There is a separate set of procedure and conditions laid out in the regulation by which the following entities may comply with the disclosure obligation: a broker or dealer registered under the SRC, a bank authorised to operate as such by the Bangko Sentral ng Pilipinas, an insurance company subject to the supervision of the Insurance Commission, an investment house registered under the Investment Houses Law, an investment company registered under the Investment Company Act, a pension plan subject to the regulation and supervision by the Bureau of Internal Revenue and/or the Insurance Commission, or a group where all its members are persons specified above.
There do not appear to be any laws or regulations prohibiting the introduction in the articles of incorporation or by-laws of a listed company of rules that are different from those set out in the statutes or regulations of regulatory bodies. However, a company is limited in that it cannot introduce rules that are inconsistent with, or will result in the violation of, statutes or regulations of regulatory bodies.
For instance, in respect of reporting thresholds such as those enumerated in 4.2 Material Shareholding Disclosure Threshold, above, any such company-imposed rules cannot supplant or substitute the reporting thresholds set out in the statutes and regulations of regulatory bodies, eg, the Securities and Exchange Commission and the Philippine stock exchange. Any rules on reporting thresholds should merely be supplementary to those that are already provided in the laws and regulations. Hence, the person on whom the obligation rests will still be obliged to comply with the reporting thresholds set out in the statutes and regulations of regulatory bodies, in addition to any additional reporting obligations that are required by the articles of incorporation or bylaws of the company.
Dealings in derivatives are generally allowed. However, the validity of any onshore offer, sale, dealing or entry into commodity futures contracts is not free from doubt, given that there is a prohibition in the regulations disallowing any transaction in commodity futures contracts except those of the regulations issued by the Securities and Exchange Commission, and taking into account that the government agency has yet to lift the suspension of the rules on futures trading. The Securities and Exchange Commission clarified, however, that “it would only be regulating the public trading of commodities futures contracts in contrast to privately negotiated transactions.” (The Philippine Securities Regulation Code, Rafael A Morales, (Annotated) (2005), at 115, citing History/Background of the Securities Regulation Code (15 September 2001) at 21-22.)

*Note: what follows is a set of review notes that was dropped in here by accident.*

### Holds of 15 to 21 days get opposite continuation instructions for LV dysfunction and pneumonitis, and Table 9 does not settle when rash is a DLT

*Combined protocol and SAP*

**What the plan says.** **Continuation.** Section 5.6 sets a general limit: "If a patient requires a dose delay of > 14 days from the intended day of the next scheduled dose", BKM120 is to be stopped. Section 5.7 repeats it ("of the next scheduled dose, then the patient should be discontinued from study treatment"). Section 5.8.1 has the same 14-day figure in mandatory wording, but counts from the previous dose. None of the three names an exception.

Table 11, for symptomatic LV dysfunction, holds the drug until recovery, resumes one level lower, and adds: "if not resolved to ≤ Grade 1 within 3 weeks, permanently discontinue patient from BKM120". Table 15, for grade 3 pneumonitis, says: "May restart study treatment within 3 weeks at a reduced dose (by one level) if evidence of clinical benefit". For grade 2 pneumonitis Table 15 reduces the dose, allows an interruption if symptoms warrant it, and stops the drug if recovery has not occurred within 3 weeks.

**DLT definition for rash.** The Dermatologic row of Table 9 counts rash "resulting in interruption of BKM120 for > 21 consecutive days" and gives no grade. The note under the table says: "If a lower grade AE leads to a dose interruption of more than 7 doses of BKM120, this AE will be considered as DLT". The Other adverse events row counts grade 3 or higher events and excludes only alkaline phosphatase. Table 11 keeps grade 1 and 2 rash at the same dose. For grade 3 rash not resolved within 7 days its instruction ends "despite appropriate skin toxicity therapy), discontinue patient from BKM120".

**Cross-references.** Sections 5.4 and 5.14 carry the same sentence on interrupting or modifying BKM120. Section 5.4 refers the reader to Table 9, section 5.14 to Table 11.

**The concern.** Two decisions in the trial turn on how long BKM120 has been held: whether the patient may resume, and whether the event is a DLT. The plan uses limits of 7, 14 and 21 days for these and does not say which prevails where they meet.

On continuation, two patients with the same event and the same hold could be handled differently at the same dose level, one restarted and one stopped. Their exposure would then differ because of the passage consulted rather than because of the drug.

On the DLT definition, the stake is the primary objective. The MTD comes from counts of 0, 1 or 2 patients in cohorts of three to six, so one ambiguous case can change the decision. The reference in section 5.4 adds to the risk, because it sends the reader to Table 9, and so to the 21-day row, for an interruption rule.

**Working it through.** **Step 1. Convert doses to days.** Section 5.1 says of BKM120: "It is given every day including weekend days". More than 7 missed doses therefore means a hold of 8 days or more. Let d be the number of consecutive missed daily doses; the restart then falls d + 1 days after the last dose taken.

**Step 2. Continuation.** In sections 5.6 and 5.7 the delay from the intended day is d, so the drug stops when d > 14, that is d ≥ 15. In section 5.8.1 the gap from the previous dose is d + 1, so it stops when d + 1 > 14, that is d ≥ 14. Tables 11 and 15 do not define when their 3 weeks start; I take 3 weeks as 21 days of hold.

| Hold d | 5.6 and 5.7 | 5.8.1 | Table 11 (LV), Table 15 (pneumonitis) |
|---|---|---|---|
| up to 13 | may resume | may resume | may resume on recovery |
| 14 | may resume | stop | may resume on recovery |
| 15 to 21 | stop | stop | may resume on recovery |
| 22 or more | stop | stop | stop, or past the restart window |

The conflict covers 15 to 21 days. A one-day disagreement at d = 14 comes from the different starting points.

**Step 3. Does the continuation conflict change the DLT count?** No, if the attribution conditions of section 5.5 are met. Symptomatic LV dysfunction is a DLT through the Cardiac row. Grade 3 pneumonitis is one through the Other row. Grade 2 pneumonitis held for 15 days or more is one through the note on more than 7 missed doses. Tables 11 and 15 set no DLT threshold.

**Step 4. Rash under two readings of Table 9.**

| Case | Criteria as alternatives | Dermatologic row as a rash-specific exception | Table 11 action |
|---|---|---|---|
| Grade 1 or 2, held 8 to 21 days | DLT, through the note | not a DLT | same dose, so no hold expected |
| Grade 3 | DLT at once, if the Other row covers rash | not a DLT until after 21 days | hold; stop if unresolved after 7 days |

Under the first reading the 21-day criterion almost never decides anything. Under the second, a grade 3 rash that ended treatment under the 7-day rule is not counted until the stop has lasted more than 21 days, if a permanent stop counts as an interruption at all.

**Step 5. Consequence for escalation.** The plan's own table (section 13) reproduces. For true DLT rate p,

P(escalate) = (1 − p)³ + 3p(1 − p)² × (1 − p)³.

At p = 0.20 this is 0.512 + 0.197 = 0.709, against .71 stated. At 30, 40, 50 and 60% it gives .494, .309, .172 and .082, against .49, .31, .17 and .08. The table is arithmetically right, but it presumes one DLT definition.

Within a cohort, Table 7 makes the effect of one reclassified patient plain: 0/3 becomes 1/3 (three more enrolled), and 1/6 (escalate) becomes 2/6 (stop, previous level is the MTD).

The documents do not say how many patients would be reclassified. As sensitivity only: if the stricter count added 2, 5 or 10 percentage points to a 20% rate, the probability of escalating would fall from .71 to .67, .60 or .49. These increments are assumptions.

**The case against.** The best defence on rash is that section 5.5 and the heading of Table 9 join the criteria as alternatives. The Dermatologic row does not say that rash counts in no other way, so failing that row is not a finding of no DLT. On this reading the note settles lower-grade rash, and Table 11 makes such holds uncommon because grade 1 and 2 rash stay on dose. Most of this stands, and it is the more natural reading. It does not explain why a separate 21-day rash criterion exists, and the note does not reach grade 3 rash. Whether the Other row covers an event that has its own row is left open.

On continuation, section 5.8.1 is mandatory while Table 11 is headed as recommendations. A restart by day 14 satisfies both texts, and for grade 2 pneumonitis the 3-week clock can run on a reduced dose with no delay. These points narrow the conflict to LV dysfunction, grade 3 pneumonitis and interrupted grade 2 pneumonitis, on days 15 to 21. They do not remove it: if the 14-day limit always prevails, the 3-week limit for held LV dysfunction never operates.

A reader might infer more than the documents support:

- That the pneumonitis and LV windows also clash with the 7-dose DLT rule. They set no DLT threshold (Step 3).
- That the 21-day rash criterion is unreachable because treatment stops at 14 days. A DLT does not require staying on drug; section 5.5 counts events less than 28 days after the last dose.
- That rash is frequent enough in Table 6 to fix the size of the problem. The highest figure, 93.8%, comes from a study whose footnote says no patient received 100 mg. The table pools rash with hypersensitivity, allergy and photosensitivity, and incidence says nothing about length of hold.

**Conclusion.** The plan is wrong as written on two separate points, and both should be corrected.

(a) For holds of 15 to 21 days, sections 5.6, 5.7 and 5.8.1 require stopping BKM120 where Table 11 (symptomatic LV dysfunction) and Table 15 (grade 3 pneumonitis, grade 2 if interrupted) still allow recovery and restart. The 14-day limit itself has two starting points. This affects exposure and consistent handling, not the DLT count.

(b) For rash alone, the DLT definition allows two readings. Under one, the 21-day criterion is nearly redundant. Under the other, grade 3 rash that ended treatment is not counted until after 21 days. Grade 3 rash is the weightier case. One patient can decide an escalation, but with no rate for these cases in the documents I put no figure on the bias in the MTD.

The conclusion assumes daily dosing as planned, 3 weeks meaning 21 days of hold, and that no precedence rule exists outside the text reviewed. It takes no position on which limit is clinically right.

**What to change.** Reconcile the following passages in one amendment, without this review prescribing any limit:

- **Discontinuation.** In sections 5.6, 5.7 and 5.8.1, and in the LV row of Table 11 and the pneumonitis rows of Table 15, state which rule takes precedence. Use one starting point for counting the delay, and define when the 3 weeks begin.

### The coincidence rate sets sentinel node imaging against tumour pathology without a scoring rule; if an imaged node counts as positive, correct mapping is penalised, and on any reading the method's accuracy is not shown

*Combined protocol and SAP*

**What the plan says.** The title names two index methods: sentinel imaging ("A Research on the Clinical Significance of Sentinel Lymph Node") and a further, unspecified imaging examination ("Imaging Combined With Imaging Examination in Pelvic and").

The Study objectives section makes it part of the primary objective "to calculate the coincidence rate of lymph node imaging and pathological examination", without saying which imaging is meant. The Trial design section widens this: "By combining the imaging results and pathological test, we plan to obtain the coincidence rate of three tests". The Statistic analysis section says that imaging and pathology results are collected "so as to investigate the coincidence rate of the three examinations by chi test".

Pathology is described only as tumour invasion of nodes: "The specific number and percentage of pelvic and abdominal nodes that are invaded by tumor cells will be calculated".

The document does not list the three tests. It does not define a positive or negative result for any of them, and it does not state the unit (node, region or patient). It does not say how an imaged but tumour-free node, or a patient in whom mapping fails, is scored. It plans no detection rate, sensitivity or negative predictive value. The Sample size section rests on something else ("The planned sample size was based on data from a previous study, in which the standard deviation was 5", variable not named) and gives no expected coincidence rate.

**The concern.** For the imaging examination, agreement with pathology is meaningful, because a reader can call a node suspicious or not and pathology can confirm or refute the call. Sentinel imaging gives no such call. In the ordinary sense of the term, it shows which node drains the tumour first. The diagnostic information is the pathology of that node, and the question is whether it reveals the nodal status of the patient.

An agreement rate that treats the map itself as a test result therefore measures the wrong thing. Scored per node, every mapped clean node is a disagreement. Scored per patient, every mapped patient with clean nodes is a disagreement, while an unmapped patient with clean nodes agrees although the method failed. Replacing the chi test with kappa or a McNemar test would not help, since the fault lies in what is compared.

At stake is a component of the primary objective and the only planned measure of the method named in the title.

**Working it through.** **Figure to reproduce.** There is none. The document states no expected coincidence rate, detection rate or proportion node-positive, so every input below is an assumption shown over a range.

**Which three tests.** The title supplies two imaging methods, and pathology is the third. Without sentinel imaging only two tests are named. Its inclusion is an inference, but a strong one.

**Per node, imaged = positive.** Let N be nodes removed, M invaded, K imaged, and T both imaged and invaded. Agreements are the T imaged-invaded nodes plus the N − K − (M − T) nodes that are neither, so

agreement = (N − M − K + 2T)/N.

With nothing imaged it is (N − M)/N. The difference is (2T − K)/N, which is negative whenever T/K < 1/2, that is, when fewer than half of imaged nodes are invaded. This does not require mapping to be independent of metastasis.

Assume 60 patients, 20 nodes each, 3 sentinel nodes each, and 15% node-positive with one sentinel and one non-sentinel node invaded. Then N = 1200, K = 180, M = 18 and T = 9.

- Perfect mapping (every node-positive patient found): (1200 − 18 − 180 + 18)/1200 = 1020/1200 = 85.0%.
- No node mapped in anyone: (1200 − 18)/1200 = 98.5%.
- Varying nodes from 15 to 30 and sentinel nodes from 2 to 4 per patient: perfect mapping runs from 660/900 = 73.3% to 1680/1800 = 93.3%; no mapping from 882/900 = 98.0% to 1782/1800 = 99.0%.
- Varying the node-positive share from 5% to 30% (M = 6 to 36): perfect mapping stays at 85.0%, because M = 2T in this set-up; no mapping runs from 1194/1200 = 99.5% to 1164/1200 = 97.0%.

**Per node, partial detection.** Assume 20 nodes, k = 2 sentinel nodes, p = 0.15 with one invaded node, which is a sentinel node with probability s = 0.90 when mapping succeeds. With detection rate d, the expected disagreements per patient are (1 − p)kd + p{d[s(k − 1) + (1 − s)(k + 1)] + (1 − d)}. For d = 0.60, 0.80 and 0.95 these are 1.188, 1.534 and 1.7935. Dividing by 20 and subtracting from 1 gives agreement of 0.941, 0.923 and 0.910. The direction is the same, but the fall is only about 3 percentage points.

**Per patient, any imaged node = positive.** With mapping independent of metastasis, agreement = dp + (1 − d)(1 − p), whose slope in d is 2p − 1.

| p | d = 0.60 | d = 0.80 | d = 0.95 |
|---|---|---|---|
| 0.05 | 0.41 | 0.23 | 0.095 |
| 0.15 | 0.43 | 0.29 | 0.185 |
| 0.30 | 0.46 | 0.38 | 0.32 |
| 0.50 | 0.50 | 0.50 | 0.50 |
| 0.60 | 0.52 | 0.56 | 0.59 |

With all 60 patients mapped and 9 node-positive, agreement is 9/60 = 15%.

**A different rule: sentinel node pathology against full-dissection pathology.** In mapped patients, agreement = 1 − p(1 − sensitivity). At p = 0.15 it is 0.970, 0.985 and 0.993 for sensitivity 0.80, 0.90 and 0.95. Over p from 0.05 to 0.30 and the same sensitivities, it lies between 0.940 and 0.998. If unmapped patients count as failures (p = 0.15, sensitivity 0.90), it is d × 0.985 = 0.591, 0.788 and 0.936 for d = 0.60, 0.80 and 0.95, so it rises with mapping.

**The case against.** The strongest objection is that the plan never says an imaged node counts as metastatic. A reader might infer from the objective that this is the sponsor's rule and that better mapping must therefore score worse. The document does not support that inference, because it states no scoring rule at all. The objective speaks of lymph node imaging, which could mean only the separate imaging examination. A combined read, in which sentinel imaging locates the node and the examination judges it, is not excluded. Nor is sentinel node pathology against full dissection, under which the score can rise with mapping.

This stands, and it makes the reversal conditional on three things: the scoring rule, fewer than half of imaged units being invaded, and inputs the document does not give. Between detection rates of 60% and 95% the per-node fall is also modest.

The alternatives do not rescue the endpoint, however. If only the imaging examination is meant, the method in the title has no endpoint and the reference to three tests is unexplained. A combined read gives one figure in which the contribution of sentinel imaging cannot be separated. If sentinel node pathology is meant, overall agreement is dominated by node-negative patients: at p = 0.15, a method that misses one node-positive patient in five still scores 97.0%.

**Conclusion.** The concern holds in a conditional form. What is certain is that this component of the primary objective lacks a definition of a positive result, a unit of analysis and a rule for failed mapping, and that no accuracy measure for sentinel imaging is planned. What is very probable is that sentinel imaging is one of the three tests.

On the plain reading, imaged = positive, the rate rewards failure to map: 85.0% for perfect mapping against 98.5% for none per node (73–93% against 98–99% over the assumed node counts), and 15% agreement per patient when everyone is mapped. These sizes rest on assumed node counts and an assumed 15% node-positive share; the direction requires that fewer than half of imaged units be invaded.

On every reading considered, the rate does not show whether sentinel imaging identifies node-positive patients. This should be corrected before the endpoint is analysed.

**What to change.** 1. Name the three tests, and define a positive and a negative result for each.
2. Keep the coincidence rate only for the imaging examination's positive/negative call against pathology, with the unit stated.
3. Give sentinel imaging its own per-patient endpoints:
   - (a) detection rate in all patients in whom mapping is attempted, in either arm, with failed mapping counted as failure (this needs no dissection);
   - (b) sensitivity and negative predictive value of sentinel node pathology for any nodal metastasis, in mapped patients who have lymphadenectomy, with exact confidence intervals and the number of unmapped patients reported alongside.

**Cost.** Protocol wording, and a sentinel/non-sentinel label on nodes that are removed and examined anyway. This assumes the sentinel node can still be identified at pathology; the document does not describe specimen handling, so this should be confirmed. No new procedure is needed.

In addition, there are also certain derivative transactions that may be considered as games of chance than on skill or ability, such as when the derivative transaction is entered into to speculate on interest or exchange rate movements. A Philippine court, in case of doubt as to the nature of a gaming contract before it, will apply the presumption that the transaction is one of chance. While a game of chance is not illegal per se, the Civil Code provides that no action can be maintained by the winner to collect what he has won, at the same time that it permits the loser to recover his losses, with legal interest from the time of payment of the amount lost. If it can be shown, nevertheless, that a Philippine party to a derivative transaction has an actual economic interest in the fluctuation of the relevant index or reference price (eg, as a hedge against movements in an interest rate, currency rates, a commodity price or an equity index), it should be sufficient to establish that such a transaction is valid and enforceable against the Philippine party.